Brazilian tax system is very complex as it encompasses several taxes in different levels: Federal, State and Municipal. Additionally, tax authorities also created many ancillary obligations, what brings more complexity to the whole tax system in Brazil.
Moreover, the number of taxes also adds costs to certain transactions that, in some cases, gives rise to adjustment of prices or even implementation of alternative structures. One good example of high tax burden is import of services from Brazil.
The import of services from Brazil – with or without transference of technology – will trigger 5 different taxes, as follows:
1 – WHT (Withholding Income Tax): it is a Federal tax due on remittances of funds regarding the payment of imported services. The general WHT rate is 15% which is increased to 25% if the beneficiary is situated in a tax haven jurisdiction. The goal to fix a standard minimum rate and inhibit granting tax exemptions and benefits is to avoid the dispute of tax collection among Municipalities.
It is also important to verify if the cross border transaction will be in the context of a Tax Treaty to Avoid Double Taxation (Tax Treaty) signed between Brazil and the jurisdiction that the service is situated, as the tax treaty may provide for a different WHT rate.
The WHT rate applicable to service providers situated in Germany is 15%, as the Tax Treaty signed between Brazil and Germany ceased its effects in 2006.
Additionally, the Brazilian tax authorities understand that in transactions involving Brazil and some specific jurisdictions the remittance of funds regarding services should fall into article 7 of the Tax Treaty and, thus, should not be subject to WHT. The Tax Treaty that falls into the WHT ex emption based on the interpretation abovementioned is Austria, for example.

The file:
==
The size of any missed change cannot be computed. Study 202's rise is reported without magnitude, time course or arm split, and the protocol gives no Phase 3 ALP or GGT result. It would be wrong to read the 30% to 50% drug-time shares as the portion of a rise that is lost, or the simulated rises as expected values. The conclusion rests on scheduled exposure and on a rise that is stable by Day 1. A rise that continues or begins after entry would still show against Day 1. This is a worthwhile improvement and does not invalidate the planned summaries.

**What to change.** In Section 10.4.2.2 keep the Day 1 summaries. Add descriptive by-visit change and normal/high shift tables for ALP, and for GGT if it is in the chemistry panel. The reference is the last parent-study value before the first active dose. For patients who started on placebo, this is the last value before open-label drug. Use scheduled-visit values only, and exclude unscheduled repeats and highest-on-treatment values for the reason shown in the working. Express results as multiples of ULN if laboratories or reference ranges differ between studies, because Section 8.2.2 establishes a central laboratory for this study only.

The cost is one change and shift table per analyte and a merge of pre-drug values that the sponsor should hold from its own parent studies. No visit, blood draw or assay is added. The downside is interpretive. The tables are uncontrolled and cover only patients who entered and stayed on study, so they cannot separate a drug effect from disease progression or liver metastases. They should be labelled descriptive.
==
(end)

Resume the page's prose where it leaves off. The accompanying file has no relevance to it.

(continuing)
2- CIDE (Contribution for the Intervention in the Economic Domain): it is a Federal Contribution due on amounts remitted abroad in relation to technical services, administrative, assistance and similar services at a 10% rate and represent a cost for the Brazilian importer. Brazilian tax authorities tend to classify almost all kind of services as technical, despite the fact mthere is – or not – transference of technology;
3- PIS on imports and COFINS on imports: these two Federal taxes have the same triggering even: import of services and the combined rate is 9.25% The basis of calculation is obtained using one formula defined by law, but it represents, generally speaking, the service imported before ISS and WHT;
4- ISS (Service Tax): it is a Municipal tax due on imported service and the applicable rate varies from 2% up to 5%, depending on the service rendered and the Municipality that the Brazilian importer is situated.
5- IOF (Financial Transaction Tax): it is due on the foreign exchange transaction involving the remittance of funds regarding the payment of the imported services and the rate applicable nowadays is 0.38%. Such tax federal tax shall be calculated and collected by the financial institution responsible for the foreign exchange transaction and shall represent a cost of the transaction for the Brazilian company.
The total tax burden, as a consequence, may vary from 21.63% (WHT exempt, CIDE, PIS Import, COFINS Import, ISS at 2% and IOF) up to 49.63% (WHT at 25%, CIDE, PIS Import, COFINS Import, ISS at 5% and IOF).
Besides the abovementioned taxes, the Brazilian importer would also need to comply with other tax rules, such as limits involving deductibility of service expenses for corporate income taxes which differ depending on the service imported and also involving transfer pricing rules, for example.
Additionally, the parties involved in the rendering of services will also need to verify if the registration of the service agreement with the Brazilian Patent and Trademark Office (INPI) is needed.
International cost sharing agreements are generally treated, for tax purposes, as an international service agreement, subject to some of the tax impacts abovementioned.
As a conclusion, before implementing services agreements or even cost sharing agreements having a Brazilian party involved, it is recommendable to analyze and measure the Brazilian tax impacts in order to avoid unforeseen economic impacts.
* Originally published in Recht & Steuern issue 1/2018
Marília Pukenis Tubelis was associate at Pacheco Neto Sanden Teisseire Law Firm.